After finding her body Lewis collapsed into his mother arms saying "Oh mother, what have I done; Oh my God mother, what have I done...How could she have done this?".  He said that he had awakened to find that Emily was not in the bed.  She was not downstairs either. He started a fire and went to the springhouse to get water.  Not finding her, and thinking that as the morning was sultry and she might have gone outside to get a breath of fresh air, he went outside again and began looking for her.  He found her dead in the condition previously described.  He could not account for her death. They had not argued, he said.  Sheriff Lane and those who examined the body did not believe it was suicide.  She had left no note. 

     The doctors were agreed that she could not have shot herself four times.  Robertson was a Civil War veteran, having worked in hospital no. 2 at Vicksburg.  He had seen bullet wounds and the effects of those wounds on the human body.  Robertson and Drs. Baxter, Mitchell, and Cronin who performed the autopsy agreed that the shock from the initial shot would have rendered her unable to fire three more.  They believed the first shot fired had penetrated her heart, killing her instantly because there was very little bleeding from the wounds or the mouth as there should have been if she had lived, even for a few moments.  The doctors at the autopsy determined that she had not been pregnant.

     After the funeral Lewis had stayed with his father in law, Hiram Bickford, who initially refused to accept either suicide or the possibility that Lewis Sisley could have murdered his daughter.  Bickford soon began to suspect Lewis, and the other occupants of his house.  The behavior of Sisley's mother and sister at the funeral had been too dramatic he thought.  He believed their loud mourning was an act.  Being a spiritualist, he contacted a medium.  He said he had been visited by Emily's spirit.  He said her words on being shot were "My God, has it come to this! Oh father,help me!"  He had been made aware, he said, by the spirit of his daughter that Lewis Sisley had murdered her. “My blood,” Emily communicated to Bickford “is upon my husband.”  Based upon this communication from beyond, Hiram Bickford swore out a complaint of murder and conspiracy against Sisley and the other residents of the home.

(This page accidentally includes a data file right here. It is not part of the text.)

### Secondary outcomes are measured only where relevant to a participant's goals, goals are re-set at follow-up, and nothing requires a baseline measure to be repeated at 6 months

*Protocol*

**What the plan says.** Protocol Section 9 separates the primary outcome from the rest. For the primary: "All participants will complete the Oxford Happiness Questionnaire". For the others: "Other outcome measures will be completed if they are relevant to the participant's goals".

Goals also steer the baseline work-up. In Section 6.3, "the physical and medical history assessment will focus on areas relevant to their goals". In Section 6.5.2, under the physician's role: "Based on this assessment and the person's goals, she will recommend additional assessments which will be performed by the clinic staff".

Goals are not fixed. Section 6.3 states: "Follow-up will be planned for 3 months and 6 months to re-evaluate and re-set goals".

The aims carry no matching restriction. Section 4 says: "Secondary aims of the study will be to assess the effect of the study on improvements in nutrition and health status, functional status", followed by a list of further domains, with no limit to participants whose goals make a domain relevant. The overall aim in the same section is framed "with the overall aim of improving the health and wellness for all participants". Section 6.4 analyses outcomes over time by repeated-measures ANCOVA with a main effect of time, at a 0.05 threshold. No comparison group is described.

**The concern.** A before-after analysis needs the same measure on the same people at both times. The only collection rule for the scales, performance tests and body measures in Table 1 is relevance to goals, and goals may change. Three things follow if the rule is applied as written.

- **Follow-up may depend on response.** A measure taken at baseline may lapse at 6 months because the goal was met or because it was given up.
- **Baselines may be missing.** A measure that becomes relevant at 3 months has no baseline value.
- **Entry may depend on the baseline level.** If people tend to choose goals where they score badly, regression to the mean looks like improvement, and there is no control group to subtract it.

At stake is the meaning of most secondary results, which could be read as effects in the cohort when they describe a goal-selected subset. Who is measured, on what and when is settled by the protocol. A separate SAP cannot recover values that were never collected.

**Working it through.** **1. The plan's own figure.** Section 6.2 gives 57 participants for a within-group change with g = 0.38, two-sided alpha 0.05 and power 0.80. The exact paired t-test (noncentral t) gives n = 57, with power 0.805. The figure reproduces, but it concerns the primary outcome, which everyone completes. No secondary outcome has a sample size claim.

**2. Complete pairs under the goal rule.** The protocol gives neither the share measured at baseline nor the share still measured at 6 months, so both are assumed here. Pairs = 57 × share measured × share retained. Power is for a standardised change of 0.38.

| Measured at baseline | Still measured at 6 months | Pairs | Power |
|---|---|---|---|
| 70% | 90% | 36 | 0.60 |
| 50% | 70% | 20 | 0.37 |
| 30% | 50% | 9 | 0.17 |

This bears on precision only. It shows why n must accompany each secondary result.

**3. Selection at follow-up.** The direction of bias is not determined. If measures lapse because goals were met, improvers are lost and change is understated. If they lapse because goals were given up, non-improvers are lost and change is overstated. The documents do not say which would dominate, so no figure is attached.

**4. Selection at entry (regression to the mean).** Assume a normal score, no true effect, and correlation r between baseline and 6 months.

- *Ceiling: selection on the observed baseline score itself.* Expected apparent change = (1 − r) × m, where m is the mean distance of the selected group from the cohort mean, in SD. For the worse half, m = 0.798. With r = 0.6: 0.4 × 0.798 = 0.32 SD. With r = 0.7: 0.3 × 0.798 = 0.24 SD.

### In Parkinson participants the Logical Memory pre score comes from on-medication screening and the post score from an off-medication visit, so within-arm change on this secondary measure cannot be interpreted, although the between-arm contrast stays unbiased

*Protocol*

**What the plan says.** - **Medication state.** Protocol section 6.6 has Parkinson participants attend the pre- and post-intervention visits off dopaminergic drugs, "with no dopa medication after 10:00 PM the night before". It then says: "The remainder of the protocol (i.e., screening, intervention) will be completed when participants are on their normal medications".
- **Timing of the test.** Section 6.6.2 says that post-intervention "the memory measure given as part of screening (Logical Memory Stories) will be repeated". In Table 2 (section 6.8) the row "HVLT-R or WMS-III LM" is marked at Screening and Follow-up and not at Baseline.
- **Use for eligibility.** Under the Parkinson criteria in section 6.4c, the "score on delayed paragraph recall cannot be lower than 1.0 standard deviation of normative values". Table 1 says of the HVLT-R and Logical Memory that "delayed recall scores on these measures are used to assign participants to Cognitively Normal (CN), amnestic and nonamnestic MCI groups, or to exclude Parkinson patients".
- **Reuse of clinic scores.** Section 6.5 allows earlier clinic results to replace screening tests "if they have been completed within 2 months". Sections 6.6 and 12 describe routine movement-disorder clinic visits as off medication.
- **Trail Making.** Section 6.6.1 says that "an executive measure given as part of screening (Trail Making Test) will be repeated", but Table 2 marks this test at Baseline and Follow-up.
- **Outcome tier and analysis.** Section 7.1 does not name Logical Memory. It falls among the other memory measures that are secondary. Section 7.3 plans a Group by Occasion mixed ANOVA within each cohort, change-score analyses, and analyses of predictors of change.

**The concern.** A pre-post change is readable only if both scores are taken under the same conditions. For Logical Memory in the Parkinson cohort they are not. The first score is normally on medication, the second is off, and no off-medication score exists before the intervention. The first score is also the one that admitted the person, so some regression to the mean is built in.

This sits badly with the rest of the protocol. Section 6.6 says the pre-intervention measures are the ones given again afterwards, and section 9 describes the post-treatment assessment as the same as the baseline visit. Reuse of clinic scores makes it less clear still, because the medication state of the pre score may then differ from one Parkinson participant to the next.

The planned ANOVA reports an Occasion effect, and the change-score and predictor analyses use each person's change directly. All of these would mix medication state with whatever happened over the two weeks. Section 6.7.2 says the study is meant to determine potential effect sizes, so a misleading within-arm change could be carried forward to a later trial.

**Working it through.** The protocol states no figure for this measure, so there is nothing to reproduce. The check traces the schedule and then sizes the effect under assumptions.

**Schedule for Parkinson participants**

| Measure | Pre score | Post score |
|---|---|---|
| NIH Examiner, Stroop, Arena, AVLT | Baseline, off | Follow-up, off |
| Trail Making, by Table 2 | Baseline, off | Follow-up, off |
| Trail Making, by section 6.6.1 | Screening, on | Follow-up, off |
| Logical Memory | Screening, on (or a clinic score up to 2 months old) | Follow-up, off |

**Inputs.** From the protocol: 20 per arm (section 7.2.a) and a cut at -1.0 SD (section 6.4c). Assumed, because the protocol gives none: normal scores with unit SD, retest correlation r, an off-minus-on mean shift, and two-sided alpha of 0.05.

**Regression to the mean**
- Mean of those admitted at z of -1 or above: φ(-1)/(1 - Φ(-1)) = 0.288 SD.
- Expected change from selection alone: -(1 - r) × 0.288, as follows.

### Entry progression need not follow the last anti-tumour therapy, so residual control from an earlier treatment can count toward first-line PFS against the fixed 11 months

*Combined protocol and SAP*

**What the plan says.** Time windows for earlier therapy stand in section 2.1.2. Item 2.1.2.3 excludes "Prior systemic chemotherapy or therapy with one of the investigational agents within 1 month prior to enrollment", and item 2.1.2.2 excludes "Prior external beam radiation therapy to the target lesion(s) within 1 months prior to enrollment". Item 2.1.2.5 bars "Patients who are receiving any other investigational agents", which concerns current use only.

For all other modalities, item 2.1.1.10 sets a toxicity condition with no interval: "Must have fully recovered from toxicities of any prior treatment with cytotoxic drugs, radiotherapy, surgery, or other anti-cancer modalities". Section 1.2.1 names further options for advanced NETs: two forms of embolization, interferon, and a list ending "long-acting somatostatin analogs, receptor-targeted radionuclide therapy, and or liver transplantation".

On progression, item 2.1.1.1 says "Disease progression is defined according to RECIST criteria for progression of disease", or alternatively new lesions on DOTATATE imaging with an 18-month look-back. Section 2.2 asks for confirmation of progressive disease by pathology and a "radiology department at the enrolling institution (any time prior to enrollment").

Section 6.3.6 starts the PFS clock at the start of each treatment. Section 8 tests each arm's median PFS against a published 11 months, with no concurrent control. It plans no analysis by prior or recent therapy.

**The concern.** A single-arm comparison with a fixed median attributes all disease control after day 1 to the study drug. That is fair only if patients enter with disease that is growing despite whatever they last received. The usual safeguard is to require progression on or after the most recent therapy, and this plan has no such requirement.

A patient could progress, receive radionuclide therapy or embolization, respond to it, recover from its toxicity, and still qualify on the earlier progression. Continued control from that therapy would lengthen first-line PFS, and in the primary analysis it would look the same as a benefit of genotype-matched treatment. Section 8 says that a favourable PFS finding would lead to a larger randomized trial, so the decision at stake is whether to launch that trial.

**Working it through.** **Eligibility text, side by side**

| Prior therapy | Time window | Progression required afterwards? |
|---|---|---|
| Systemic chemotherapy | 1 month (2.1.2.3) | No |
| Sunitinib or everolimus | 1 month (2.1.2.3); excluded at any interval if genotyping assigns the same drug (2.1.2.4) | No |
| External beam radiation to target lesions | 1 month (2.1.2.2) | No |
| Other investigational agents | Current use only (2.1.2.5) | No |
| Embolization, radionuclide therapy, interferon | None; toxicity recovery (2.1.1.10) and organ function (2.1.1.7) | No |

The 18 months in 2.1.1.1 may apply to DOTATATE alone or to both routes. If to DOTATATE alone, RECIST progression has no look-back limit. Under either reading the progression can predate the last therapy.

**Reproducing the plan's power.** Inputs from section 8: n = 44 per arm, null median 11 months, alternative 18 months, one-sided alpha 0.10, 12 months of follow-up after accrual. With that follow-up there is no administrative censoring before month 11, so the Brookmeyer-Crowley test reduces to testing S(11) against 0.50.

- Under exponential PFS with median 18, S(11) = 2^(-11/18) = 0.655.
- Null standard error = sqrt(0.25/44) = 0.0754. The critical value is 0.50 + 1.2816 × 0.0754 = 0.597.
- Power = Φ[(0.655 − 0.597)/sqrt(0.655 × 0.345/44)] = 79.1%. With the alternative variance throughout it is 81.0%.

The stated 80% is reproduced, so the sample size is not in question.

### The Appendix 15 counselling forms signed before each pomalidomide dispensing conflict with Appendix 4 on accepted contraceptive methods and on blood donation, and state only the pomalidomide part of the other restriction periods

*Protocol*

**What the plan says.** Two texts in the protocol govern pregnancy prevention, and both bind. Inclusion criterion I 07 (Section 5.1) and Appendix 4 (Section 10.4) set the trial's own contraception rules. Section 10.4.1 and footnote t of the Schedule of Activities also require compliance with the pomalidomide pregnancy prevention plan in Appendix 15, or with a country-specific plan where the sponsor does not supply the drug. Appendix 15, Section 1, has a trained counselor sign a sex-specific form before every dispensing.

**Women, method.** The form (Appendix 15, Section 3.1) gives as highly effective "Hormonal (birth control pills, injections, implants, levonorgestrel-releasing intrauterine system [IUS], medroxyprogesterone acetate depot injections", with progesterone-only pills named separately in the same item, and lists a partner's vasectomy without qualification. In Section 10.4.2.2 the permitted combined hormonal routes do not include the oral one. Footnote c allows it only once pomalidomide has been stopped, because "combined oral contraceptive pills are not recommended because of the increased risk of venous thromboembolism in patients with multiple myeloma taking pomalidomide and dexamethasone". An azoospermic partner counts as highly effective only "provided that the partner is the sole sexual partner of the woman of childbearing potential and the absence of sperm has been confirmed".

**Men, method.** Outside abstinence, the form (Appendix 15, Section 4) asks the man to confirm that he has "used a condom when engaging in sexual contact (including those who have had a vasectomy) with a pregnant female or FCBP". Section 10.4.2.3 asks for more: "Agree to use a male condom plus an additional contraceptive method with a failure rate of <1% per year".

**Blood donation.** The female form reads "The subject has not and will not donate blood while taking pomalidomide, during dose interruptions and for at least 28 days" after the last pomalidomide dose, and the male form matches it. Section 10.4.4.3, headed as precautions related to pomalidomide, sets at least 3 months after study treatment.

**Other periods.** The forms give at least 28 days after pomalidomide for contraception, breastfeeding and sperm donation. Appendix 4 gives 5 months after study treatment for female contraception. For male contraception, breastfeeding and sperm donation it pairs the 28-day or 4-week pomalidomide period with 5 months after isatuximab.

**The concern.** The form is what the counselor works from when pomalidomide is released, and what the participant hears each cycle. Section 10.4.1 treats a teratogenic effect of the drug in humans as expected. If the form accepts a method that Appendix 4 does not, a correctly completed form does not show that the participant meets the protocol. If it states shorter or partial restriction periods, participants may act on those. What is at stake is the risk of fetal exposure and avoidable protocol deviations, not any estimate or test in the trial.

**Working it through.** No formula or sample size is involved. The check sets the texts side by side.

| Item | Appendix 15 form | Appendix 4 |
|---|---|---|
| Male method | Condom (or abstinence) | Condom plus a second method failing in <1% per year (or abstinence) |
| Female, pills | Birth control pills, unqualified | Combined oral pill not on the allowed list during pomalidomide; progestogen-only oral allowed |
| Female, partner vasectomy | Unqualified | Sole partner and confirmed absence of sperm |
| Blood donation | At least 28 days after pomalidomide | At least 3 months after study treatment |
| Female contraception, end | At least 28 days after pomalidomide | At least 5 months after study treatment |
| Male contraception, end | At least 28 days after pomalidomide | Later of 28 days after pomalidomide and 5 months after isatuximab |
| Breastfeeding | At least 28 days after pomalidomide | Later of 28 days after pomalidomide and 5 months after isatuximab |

Sheriff Lane arrested Sisley, his mother, and the Hamiltons.  An examination in the courtrooms at Lancaster began that went on for weeks.  During these procedings dozens of witnesses were called, mostly neighbors and doctors.  The county spent the unheard of amount of $3,000.00 in conducting the investigation and legal inquiry.  In the end, all charges were dropped.  Defense lawyers called Dr. E. W. Halleck of Juneau Wisconsin who cited the case of John H. Wyman, who shot himself four times in the left breast on May 19, 1882.  Dr. Halleck stated that he witnessed the suicide of Wyman.  If it was a homicide there was no witness or physical evidence to determine who might have comitted the act.  The burn on Emily Sisley's shoulder was inexplicable.  The process by which her cotton clothing was burned only in limited areas was not understood.  Perhaps the close range powder flash had set the fire in the area of the wounds, but what about the wrists and lower arms? Motive - unknown. Means - unknown.  There has been no further elaboration by spirits.  It is all a mystery, and any answer that might have been given has gone to the grave with that generation. 

     A postscript:  On July 11, 1891 The Milwaukee Journal ran an article stating that “Old Mrs. Sisley” (presumably Olive Stout) on her deathbed had confessed to killing her daughter-in-law during a quarrel, and then dragging her body into a field and leaving the gun with her.  They reported that her son, Lewis was aware of her act and shielded her, but would not live with her.  Subsequently, on January 13, 1892 the Mitchell South Dakota Daily Republican carried this story: 

Mrs. Stout Wants Damages

“Madison Wis., Jan 13- Mrs. Olive E. Stout of Iowa has begun a suit for $20,000 against the Milwaukee Evening Wisconsin for publication of a statement that she had made a confession that she murdered her daughter-in-law. Mrs. Stout's name was previously to her last marriage Sisley. Her son was married at Lancaster Wis., and soon after the wedding his wife was found dead with seven bullet holes in her body. Mrs. Sisley was suspected and arrested but released after a preliminary examination.”

     Lewis Sisley married Isabel Graves on July 9, 1888 in Grant County.  They had one son.  Sisley continued to live in Grant County.  He died on July 14, 1937 at Lancaster, Wisconsin at the age of seventy-six.  He is buried in The Burton Cemetery.